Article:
Bill Meredith

Big Medizen story - Nov. issue of Palm Beach Arts Paper

As a veteran area singer, guitarist and songwriter, Boynton Beach-based Jerry Leeman has learned the secrets that are mostly unique to South Florida musical success. He has secondary income, especially important during non-seasonal months when paying jobs tend to fade here, as a yoga instructor. He plays acoustic guitar, which helps in the era of local volume restrictions. And he's learned that themed tribute shows often get more attention than standard ones, whether they feature cover tunes, originals, or both, in area clubs, restaurants and concert halls.
That's a trend he's helped nurture. Since 2002, Leeman has produced, directed and appeared in impressive, multiple live area presentations of [i]The Last Waltz[i], director Martin Scorcese's 1978 documentary of the farewell concert by The Band. And his current group, Big Medizen (www.bigmedicineproductions.com), has the talent to not only regularly salute The Band, but also a few other rock & roll institutions.
The five-to-10-piece Big Medizen is the largest ensemble within Leeman's itinerary, since he's also learned that playing shows with smaller lineups -- down to solo performances, which often curiously pay nearly as much as full-band gigs -- allows a singing acoustic guitarist to actually make a living playing music in this area.
"I'm averaging five to seven nights a week," says Leeman, who recently played separate unaccompanied gigs in Boynton Beach and Boca Raton on the same weeknight. "Solo shows, duos, trios, and full band sets. And I teach yoga on Monday and Wednesday nights at Simply Yoga of Delray Beach."
Leeman speaks while on a break during an early-October public rehearsal by Big Medizen at Rudy's in Lake Worth, in preparation for the band's Halloween recreation of Pink Floyd's classic 1973 album [i]Dark Side of the Moon[i], re-titled "Dark Side of the Medizen," at Terra Fermata in Stuart. An expanded Big Medizen lineup for the challenge includes the nucleus of Leeman, guitarist/​vocalists Mike Hill and Shaun Rosario, bassist/​vocalist Kenneth Gruneisen and drummer/​vocalist Pat Kregor, along with keyboardists Bob Taylor and Tony Tata and saxophonist Dave Kupsick.
Taylor, on organ, and Tata, on electric piano, combined to recreate the parts of Pink Floyd's underrated keyboardist Richard Wright (1943-2008) on "Breathe," and Kupsick reenacted Dick Parry's memorable solo on the hit "Money." Kregor used additional conga and bongo drums to play drummer Nick Mason's early accents on "Time," also featuring Hill's David Gilmour impersonation, with both his searing solos and spot-on backing vocals.
Gruneisen, on an acoustic bass guitar, held down the instrumental element of bassist/​vocalist Roger Waters while Leeman effortlessly nailed his lead vocals on all three tunes. In the absence of a female vocalist, the band leader even went falsetto to approximate vocalist Clare Torry's soaring, wordless passages on "The Great Gig in the Sky."
Rosario, at age 30 the group's youngest member by far, stuck to rhythm guitar and minimal backing vocals throughout. But on Big Medizen shows featuring Grateful Dead material, it's his chemistry with Leeman that drives that seminal jam band's timeless tracks. Which underscores how amoebic Big Medizen can be, with either Rosario or Hill -- a musician versatile enough to have been the second of three [i]bassists[i] with Inhouse during that popular West Palm Beach band's area rise between 1994 and 1999 -- playing Leeman's primary foil on any given night.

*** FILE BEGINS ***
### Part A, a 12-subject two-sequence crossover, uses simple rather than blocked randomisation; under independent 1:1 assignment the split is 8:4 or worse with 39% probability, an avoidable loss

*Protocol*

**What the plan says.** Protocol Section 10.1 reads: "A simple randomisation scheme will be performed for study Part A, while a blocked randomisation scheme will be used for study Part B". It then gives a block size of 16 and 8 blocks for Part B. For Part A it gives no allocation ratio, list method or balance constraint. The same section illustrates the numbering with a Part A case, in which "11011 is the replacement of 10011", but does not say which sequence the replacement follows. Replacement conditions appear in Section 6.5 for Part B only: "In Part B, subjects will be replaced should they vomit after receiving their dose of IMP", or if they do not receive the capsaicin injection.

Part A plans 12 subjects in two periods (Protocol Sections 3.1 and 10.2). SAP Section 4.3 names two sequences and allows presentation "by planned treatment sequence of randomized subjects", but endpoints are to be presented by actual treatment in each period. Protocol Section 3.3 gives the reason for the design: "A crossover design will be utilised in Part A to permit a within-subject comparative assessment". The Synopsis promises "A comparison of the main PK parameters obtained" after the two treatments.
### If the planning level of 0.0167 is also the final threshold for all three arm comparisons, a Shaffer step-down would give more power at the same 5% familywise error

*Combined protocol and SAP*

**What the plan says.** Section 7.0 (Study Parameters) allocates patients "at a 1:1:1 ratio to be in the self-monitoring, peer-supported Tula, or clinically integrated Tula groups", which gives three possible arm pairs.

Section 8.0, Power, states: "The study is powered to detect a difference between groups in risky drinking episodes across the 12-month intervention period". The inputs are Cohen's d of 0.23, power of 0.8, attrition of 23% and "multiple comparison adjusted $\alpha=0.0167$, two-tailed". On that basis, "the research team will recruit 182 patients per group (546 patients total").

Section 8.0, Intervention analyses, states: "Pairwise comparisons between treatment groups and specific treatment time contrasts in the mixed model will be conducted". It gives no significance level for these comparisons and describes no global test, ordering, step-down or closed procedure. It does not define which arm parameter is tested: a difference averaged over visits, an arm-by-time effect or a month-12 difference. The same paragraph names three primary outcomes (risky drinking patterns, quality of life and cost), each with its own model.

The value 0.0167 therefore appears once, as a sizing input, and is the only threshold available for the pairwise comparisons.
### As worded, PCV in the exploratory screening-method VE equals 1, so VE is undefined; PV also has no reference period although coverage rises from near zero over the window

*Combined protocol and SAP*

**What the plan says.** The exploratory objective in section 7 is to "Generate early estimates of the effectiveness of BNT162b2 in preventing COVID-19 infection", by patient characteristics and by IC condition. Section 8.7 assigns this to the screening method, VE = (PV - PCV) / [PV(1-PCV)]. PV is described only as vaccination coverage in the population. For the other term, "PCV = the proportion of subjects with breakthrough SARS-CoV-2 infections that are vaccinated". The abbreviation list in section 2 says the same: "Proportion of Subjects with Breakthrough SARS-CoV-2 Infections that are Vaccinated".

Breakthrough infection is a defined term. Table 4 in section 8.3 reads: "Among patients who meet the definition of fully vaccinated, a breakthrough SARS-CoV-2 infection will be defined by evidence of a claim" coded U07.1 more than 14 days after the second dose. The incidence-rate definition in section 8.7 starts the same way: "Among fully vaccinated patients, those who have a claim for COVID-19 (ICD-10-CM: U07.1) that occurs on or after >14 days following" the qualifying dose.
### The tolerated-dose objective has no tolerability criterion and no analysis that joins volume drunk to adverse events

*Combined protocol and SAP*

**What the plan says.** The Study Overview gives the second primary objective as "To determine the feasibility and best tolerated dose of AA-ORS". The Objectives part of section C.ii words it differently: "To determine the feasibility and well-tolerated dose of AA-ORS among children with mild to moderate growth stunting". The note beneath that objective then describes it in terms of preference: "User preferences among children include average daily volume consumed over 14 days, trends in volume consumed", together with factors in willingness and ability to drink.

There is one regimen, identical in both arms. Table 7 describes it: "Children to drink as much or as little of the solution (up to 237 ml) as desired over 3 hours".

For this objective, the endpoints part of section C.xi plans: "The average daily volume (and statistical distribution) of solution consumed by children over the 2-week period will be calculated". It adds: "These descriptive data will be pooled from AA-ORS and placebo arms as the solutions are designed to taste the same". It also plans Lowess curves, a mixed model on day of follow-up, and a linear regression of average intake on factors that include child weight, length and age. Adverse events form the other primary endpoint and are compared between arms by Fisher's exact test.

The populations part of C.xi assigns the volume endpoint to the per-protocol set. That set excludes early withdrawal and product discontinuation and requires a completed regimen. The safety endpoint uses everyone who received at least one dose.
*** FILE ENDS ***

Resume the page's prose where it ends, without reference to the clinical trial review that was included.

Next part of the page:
And lest one think that Big Medizen only plays other people's music, it has a forthcoming vinyl album of 11 tracks called [i]Eleven[i].
"I'm getting so many calls to book Big Medizen now," says Leeman. "We've done Woodstock anniversary shows, Dylan & the Dead shows, and we have another presentation of [i]The Last Waltz[i] coming up."
For that show on the night before Thanksgiving, Rosario will abandon his jazzy, woven, Jerry Garcia-inspired lines and cut loose while portraying bluesy rocker Eric Clapton, while Hill will channel his inner folkie as Bob Dylan. Leeman will play multiple roles including Van Morrison, Neil Diamond, and Muddy Waters.
"The Pink Floyd material is really fun," says the seemingly ever-smiling Rosario, "but I'm really looking forward to [i]The Last Waltz[i]."
Always in search of an encore, Leeman pulls out an intriguing possibility when asked what comes afterward.
"I'm thinking of doing the White Album," he says of the masterful, self-titled 1968 double album by The Beatles. "It's 30 songs, and I figure that if we can pull all of that off, there isn't much we couldn't do."

See Big Medizen at 6 p.m. on Nov. 11 and Nov. 25 at Fish Depot, 511 N.E. 4th St., Boynton Beach (561-806-5441), at 7 p.m. on Nov. 21 for [i]The Last Waltz[i] at the Funky Biscuit, 303 S.E. Mizner Blvd. #59, Boca Raton (561-395-2929), and at noon on Nov. 24 at the Square Grouper, 1111 Love St., Jupiter (561-406-6417).

Selected Works

Story
South Florida singer/songwriter Jerry Leeman's talented band, Big Medizen, specializes in tribute shows like Woodstock, The Band's [i]The Last Waltz[i], Pink Floyd's [i]Dark Side of the Moon[i], and The Beatles' [i]White Album[i].
From Elton John, Fleetwood Mac and Bob Dylan to Lauryn Hill, Black Violin and Maxwell, the 2018-2019 season in South Florida pop concerts offers contrasting nostalgia acts and those who primarily rose since the turn of the century.
The 2018-2019 season in South Florida jazz is a microcosm, and perhaps a signal that the genre is at least suffering a regional identity crisis. Veterans like pianist Chick Corea, banjoist Bela Fleck, guitarist John Scofield, vocalist Kurt Elling, and trumpeter Randy Brecker dot the late-season landscape.